We continue our Banned! series with a One On One special bringing together two giants of American rock music and two videos with dark subject matter and violent endings.
Quite often the One On One’s are done in an almost entirely facetious manner but for this one we’re actually dealing with pretty heavy subject matter. In fact both of these videos were and are important for exactly that. I don’t want to to the usual point scoring compare-and-contrast thing here, but rather talk about two videos that were censored for trying to deal with difficult subject matter.
For obvious reasons subjects like child abuse abuse, murder and suicide aren’t common subject matter for songs or videos (although they’re a staple if you’re, say, a Scandinavian black metal band) and by doing so both of these videos were important in their own time and both were banned from MTV because of their content. Which is a shame really because not only do both videos kick ass but by trying to talk about issues that might have affected a fair amount of teenage MTV viewers they had more than mere entertainment value to offer.
Anyway, first up is…
“Janie’s Got A Gun” by Aerosmith
In 1989 America’s biggest-selling rock band were enjoying an enormously successful second coming. Having been one of the biggest rock acts of the 70’s they had, like lots of acts from that period, got kind of lost when the 80’s brought with it new ways of doing things. However, their ground-breaking collaboration with hip-hop group Run DMC in 1984 brought them a new generation of fans and reminded the older generation why they had loved them so much in the first place.
Taken from their multi-million selling album Pump which initially spawned the awesomeness that is “Love In An Elevator” which had been all over MTV that summer. “Janie’s Got A Gun” was the follow-up single and inn terms of subject matter was a million miles away from the comical sexually-charged innuendo of “…Elevator”. It was written by lead singer Steven Tyler who said of it “I’d heard this woman speaking about how many children are attacked by their mothers and fathers. It was fucking scary. I felt, man, I gotta sing about this.”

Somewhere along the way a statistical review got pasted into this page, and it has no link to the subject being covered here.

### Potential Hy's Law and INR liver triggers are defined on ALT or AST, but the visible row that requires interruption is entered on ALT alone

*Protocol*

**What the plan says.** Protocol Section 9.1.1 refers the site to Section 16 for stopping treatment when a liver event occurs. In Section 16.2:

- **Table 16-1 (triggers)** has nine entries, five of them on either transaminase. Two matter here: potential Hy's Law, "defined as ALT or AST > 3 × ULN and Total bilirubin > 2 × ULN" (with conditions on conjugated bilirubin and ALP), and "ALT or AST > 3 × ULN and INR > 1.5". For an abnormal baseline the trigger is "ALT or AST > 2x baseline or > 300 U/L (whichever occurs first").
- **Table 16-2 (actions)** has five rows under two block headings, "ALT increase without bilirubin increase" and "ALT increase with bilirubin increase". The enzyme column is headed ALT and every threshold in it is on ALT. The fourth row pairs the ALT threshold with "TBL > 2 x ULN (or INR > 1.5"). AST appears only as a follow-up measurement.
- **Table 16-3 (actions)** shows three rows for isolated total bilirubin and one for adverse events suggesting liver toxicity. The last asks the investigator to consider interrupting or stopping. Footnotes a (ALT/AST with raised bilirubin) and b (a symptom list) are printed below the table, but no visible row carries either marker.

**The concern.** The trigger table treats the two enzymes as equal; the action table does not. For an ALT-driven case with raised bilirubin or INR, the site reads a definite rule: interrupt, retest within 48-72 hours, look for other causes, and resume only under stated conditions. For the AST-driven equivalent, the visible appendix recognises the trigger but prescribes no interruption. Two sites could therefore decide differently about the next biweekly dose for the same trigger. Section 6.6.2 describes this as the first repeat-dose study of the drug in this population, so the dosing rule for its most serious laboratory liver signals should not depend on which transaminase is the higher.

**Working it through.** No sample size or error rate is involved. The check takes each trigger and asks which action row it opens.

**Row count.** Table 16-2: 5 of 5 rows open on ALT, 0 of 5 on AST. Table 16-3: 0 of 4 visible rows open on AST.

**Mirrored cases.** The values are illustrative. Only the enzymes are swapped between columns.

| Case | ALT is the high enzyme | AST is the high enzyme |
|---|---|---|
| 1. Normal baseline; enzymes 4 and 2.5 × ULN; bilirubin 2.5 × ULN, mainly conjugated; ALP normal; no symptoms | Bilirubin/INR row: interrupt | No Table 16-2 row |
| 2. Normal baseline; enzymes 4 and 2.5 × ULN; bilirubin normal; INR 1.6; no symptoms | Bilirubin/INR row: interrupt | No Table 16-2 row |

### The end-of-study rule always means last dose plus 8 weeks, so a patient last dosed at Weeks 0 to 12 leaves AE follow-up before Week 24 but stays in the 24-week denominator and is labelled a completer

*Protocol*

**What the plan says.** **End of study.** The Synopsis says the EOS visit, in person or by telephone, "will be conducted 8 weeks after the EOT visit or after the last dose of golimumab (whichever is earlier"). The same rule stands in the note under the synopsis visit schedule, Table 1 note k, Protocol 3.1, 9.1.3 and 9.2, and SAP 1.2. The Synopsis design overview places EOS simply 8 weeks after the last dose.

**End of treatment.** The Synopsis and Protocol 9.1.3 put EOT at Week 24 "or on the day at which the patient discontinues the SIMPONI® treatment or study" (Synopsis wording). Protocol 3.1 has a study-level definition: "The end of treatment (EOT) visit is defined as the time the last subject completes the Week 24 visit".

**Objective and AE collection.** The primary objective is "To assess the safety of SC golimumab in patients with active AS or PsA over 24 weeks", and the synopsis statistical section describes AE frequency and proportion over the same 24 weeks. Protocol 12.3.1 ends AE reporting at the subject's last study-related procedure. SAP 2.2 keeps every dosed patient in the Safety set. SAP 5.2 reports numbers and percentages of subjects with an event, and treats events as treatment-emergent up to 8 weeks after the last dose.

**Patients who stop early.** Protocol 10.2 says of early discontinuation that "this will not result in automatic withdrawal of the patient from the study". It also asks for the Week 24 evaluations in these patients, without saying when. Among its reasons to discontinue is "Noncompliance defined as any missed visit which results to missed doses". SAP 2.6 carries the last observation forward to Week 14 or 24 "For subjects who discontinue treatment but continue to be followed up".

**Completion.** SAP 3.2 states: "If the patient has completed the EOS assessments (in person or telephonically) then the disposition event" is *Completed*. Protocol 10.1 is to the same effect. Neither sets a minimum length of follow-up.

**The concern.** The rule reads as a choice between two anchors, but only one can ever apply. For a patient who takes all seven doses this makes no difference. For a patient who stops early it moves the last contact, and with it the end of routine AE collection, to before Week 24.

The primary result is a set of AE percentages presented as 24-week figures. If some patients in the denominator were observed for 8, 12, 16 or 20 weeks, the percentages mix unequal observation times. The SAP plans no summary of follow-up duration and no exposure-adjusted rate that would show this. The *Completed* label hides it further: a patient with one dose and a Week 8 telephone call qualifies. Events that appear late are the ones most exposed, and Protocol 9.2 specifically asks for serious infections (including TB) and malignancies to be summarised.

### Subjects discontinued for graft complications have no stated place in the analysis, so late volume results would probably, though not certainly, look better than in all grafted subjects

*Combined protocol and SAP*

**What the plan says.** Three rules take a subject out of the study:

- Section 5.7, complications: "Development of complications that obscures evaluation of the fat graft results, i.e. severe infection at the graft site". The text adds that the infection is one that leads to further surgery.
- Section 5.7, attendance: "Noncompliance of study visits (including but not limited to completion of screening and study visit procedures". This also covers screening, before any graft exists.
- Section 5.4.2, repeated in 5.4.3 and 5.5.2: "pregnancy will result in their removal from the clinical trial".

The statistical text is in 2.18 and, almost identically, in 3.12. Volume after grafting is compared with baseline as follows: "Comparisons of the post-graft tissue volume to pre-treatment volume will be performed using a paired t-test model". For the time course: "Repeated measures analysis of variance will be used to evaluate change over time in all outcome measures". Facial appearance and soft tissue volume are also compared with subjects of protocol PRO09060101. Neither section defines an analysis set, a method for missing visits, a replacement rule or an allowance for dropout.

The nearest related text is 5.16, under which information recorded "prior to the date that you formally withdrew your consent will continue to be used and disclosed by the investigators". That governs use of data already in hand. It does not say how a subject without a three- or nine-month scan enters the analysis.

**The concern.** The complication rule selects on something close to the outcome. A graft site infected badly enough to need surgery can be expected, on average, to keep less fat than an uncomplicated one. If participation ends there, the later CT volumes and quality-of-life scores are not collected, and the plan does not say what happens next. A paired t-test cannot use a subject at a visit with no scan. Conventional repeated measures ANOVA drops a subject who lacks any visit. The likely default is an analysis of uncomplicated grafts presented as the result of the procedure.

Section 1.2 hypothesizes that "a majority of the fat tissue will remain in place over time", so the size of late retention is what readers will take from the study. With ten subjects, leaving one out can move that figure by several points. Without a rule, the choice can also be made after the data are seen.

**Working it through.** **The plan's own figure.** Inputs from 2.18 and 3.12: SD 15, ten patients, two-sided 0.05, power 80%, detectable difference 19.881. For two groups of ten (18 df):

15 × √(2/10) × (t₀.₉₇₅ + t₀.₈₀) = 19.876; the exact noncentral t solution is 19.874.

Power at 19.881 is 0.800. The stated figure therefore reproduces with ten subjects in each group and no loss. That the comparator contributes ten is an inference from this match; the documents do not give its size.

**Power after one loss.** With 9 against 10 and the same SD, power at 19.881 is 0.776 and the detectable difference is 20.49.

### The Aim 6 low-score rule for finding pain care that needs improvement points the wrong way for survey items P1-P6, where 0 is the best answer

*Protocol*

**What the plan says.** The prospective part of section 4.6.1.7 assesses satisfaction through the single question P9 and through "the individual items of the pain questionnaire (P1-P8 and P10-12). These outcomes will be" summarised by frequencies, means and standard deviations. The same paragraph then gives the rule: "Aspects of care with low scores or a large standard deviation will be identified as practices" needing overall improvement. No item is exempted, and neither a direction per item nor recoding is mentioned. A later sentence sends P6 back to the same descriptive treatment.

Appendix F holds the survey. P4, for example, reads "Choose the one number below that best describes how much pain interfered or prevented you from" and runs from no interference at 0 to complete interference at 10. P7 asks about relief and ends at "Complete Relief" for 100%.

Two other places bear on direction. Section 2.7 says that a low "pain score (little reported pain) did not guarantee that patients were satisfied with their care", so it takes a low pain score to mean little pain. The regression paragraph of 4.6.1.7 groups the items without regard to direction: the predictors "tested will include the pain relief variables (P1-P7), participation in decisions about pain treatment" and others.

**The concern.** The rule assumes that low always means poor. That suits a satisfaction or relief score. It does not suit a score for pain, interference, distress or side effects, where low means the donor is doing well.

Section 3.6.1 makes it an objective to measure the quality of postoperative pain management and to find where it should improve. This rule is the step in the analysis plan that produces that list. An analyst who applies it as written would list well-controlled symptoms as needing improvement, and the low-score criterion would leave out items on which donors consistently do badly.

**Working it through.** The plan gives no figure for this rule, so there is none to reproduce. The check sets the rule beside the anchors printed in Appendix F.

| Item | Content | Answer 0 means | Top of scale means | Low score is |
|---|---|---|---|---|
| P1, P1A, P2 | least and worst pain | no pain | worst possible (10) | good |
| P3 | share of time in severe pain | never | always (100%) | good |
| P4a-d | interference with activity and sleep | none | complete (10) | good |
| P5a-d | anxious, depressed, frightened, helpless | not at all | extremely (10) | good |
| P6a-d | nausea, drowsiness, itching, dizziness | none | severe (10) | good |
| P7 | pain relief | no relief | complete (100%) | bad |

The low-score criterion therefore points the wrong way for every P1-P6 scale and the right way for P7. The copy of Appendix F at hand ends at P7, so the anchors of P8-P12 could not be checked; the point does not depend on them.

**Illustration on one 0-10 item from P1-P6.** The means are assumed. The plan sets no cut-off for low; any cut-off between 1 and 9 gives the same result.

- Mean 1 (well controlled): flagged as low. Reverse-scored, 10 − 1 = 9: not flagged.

The video was directed by a young David Fincher who would later go on to make such films as Fight Club, Social Network, and The Curious Case Of Benjamin Button and tells of Janie taking revenge on her sexually abusive father by shooting him dead. We see Janie on the run, the cops investigating, and the father being generally creepy with the killing coming near the end which sees the protagonist crying and shaking before being led away by the cops. It’s actually very well done and Fincher handles the song’s story with sensitivity and builds to it’s violent denouement well.
Objecting to the violence and the scene in which Janie is seen writhing in distress in her bed just after her father exits her room late at night MTV promptly banned the video upon its release although that didn’t stop them from awarding it an MTV Music Award in their 1990 ceremony.
“Jeremy” by Pearl Jam
Taken from their huge-selling first album Ten (which a much younger me played the absolute hell out of) “Jeremy” was an enormously successful single and is to this day maybe the band’s most recognizable song. Lead singer Eddie Vedder was inspired to write the song after reading an article about a troubled 16 year-old named Jeremy Wade Dell, a sophomore student who shot himself dead in front of his classmates.
The video is directed by Mark Pellington and is a fast-moving collage of live action sequences, still characters, flashes of words like “bored” and “ignored” as well as Biblical references, and fairly stock shots of Vedder singing interspersed. It’s powerful and uncompromising apart from the one part that MTV objected to – the actual shooting. Pellington had originally included a much more graphic shot, however MTV made him remove this scene and replace it with something more ambiguous.
However, this ambiguity led to confusion with many assuming from the blood splatters that Jeremy had massacred his classmates rather than himself. It was an interpretation the director dismissed stating ” The idea is, that’s his blood on them, and they’re frozen at the moment of looking”.
Censored rather than banned at the time the video would later be largely removed from airplay on music video stations in the wake of events such as the Columbine school massacre in 1999 however the video has been shown as part of retrospectives on VH1 and in their 2009 show Pearl Jam Ten Revisited they finally broadcast the unedited version for the first time.
Often it’s the case that when you find graphic content in a music video it’s done so for shock effect, however here are two that used it to try and do something that went deeper than that and found themselves unable to avoid MTV’s over-protective nannying of it’s audience. In truth both could have appeared uncensored but with maybe a 9pm curfew. That said, who are these videos aimed at really? The kind of kids whom such a watershed is designed to protect. In truth both videos should have been on heavy daytime rotation.